The Cassini mission at Saturn ends in 6 months and 5 days.
On September 15, after 13 years in orbit, Cassini will plunge into Saturn's atmosphere, preventing it from accidentally colliding with the potentially habitable moons of Enceladus and Titan.
Right now, the spacecraft is in the midst of 20, ring-grazing orbits, after which it will maneuver itself into a path that will take it between the rings and the planet itself on April 22.
At the moment, Cassini's outer ring orbits are revealing some wild, high-resolution shots of some of Saturn's most enigmatic worlds. Most recently, this included new looks at 35-kilometer-wide Pan. On March 7, Cassini got its best view yet of the ravioli-shaped moon, which orbits inside the A ring's Encke gap.
How amazing is that? Scientists think the smooth equatorial bulge is ring material that has accreted around Pan's surface. Here's another shot, from 25 minutes later:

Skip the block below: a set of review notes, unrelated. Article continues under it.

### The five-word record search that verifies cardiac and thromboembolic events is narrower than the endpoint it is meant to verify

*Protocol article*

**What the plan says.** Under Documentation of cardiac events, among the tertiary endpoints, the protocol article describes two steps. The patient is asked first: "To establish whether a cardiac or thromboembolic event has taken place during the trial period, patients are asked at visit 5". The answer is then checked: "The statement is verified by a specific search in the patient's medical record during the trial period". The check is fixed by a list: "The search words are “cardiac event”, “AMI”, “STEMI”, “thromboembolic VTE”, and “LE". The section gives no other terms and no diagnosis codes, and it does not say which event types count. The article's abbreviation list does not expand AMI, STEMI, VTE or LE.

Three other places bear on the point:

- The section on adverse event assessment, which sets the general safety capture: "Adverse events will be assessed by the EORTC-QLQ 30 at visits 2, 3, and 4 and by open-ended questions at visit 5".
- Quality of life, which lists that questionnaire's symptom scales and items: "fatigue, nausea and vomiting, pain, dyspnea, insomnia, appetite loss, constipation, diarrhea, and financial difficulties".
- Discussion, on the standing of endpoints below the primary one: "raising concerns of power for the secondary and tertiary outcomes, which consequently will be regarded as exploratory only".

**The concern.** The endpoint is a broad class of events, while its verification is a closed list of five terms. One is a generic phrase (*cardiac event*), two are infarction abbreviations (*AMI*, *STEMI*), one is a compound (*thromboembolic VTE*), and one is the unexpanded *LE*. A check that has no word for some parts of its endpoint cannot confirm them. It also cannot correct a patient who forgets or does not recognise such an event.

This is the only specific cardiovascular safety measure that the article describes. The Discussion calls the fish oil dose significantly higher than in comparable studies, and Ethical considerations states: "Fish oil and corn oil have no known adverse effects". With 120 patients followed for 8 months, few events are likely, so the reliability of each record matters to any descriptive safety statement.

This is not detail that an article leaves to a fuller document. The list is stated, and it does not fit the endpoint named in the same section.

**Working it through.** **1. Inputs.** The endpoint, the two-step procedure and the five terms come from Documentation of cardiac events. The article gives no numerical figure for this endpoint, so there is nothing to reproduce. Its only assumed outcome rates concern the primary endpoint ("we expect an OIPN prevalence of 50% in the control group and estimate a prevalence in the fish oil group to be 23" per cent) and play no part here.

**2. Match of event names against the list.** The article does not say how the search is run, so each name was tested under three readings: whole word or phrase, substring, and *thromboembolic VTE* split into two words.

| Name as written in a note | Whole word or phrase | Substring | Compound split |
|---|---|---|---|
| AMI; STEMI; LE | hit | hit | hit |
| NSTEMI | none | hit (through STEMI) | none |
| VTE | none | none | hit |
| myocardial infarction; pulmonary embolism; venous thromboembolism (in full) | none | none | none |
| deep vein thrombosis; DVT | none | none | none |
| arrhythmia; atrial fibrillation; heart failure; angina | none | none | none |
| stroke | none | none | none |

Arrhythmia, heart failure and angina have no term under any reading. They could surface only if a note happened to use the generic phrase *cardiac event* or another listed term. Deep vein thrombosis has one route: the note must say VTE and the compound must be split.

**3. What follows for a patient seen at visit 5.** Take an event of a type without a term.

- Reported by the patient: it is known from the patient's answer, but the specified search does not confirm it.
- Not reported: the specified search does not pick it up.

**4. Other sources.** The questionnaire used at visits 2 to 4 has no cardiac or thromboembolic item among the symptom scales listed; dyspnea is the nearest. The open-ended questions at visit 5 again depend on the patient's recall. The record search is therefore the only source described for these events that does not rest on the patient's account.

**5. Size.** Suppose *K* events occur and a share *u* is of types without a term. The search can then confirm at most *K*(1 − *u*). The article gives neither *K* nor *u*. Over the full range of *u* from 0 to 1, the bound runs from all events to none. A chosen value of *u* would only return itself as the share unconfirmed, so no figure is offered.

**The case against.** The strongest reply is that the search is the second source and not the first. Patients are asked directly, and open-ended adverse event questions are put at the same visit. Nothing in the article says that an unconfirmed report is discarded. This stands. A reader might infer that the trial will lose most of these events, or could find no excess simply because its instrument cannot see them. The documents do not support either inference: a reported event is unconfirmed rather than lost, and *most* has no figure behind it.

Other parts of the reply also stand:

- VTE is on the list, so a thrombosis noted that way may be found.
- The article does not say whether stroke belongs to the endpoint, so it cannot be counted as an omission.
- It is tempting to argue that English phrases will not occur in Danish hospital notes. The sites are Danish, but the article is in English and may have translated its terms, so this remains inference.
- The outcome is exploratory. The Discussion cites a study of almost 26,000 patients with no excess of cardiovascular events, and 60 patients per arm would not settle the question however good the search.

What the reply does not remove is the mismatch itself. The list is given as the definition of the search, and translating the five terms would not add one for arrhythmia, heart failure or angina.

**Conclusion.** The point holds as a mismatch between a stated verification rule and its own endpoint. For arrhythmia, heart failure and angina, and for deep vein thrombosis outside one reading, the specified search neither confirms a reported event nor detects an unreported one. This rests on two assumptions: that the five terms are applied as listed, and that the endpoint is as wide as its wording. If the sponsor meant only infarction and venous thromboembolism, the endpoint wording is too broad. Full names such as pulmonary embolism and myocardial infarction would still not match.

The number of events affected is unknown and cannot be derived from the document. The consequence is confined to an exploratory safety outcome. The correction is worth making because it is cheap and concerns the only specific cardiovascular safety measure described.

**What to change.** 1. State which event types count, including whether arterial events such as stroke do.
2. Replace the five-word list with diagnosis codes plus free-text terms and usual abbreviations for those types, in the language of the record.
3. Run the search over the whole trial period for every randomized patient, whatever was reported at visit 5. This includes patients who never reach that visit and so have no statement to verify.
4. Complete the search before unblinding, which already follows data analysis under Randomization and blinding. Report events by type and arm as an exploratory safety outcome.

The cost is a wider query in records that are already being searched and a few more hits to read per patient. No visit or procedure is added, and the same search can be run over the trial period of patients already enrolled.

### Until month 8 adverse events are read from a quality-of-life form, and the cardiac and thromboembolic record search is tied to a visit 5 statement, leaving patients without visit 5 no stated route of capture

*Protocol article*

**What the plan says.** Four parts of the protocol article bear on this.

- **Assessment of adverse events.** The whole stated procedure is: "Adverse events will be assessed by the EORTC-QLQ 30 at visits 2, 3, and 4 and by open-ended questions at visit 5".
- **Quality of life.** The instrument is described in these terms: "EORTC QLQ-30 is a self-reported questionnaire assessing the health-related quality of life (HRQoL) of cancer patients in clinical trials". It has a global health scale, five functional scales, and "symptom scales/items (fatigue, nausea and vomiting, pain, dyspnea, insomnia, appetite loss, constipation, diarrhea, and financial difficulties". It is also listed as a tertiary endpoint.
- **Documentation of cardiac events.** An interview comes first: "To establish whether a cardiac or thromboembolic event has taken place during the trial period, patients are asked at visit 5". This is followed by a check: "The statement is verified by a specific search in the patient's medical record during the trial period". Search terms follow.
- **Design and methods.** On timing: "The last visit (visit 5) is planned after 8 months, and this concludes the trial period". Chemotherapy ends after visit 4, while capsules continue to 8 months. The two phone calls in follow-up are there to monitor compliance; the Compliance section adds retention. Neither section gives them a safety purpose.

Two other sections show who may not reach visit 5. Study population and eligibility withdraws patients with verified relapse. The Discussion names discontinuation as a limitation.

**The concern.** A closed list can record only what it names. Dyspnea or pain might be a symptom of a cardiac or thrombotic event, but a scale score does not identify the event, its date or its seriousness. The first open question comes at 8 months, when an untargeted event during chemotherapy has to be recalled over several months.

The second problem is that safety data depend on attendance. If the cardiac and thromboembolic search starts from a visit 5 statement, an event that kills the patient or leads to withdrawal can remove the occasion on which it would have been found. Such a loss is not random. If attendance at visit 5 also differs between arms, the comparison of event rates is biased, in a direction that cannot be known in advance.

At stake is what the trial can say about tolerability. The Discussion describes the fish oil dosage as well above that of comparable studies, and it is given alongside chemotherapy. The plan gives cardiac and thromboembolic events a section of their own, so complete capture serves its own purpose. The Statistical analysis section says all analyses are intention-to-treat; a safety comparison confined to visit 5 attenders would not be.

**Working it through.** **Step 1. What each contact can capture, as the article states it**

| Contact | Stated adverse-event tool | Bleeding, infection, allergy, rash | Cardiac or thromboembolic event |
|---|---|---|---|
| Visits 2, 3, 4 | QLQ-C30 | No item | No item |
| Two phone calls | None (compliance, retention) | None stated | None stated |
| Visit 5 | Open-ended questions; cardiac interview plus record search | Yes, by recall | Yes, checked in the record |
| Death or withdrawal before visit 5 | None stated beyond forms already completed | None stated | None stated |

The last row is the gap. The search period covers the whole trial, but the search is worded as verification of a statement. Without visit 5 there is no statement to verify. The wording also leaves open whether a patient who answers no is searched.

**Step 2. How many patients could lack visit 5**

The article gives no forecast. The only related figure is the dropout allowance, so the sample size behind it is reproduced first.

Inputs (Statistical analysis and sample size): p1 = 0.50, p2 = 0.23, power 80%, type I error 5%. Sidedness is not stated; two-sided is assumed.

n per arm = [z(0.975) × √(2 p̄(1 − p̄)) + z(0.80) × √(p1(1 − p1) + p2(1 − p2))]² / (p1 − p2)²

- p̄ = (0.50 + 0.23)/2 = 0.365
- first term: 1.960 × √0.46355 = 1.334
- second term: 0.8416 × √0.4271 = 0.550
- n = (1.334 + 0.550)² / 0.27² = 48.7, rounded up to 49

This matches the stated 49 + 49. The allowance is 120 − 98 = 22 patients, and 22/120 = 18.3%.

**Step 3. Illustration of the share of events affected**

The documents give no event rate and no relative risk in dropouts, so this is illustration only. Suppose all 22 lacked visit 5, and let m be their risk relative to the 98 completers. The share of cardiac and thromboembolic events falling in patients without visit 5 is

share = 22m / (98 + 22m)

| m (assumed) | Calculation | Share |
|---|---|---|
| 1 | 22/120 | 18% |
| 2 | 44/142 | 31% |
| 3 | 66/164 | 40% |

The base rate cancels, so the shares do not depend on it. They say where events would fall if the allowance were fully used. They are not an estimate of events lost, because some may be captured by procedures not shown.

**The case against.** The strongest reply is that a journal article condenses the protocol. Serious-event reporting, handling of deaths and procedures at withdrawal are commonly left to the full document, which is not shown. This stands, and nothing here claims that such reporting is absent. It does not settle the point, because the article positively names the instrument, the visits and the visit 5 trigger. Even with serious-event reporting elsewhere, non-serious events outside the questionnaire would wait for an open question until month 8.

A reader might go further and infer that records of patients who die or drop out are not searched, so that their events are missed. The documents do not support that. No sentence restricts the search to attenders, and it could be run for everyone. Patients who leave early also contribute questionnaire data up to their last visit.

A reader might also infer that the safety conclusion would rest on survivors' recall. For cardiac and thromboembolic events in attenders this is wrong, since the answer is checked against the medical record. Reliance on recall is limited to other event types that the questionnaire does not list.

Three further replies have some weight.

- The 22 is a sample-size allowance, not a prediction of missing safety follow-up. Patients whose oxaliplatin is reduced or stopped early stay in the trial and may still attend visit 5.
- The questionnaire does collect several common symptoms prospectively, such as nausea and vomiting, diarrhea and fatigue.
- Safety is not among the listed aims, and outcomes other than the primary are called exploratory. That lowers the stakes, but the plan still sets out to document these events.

What else has Cassini been seeing? Quite a lot. Here's an incredible image that was captured last month of a "propeller" inside Saturn's A ring:
What you're seeing is a tiny moonlet inside the rings that have pried open the surrounding ring material by gravity. (The NASA Photojournal site explains this in more detail.)
Here's the same two images, aligned and cropped:
For a better idea of how Saturn's tiny worlds gravitationally perturb ring material, check out this mosaic of the moon Daphnis. Emily posted about this image back in January; this is a newer mosaic combining multiple shots:
Since earlier this year, I've been following the Twitter account @RawCassini, created by Kevin Gill. (I only recommend this if you use an app like TweetDeck to filter your feed; personally, I created a special "OMG Cassini" column just for this account.)
Here are a few more raw moon images that have recently caught my attention. Enjoy them while you can! In a mere six months, the Saturn system goes dark.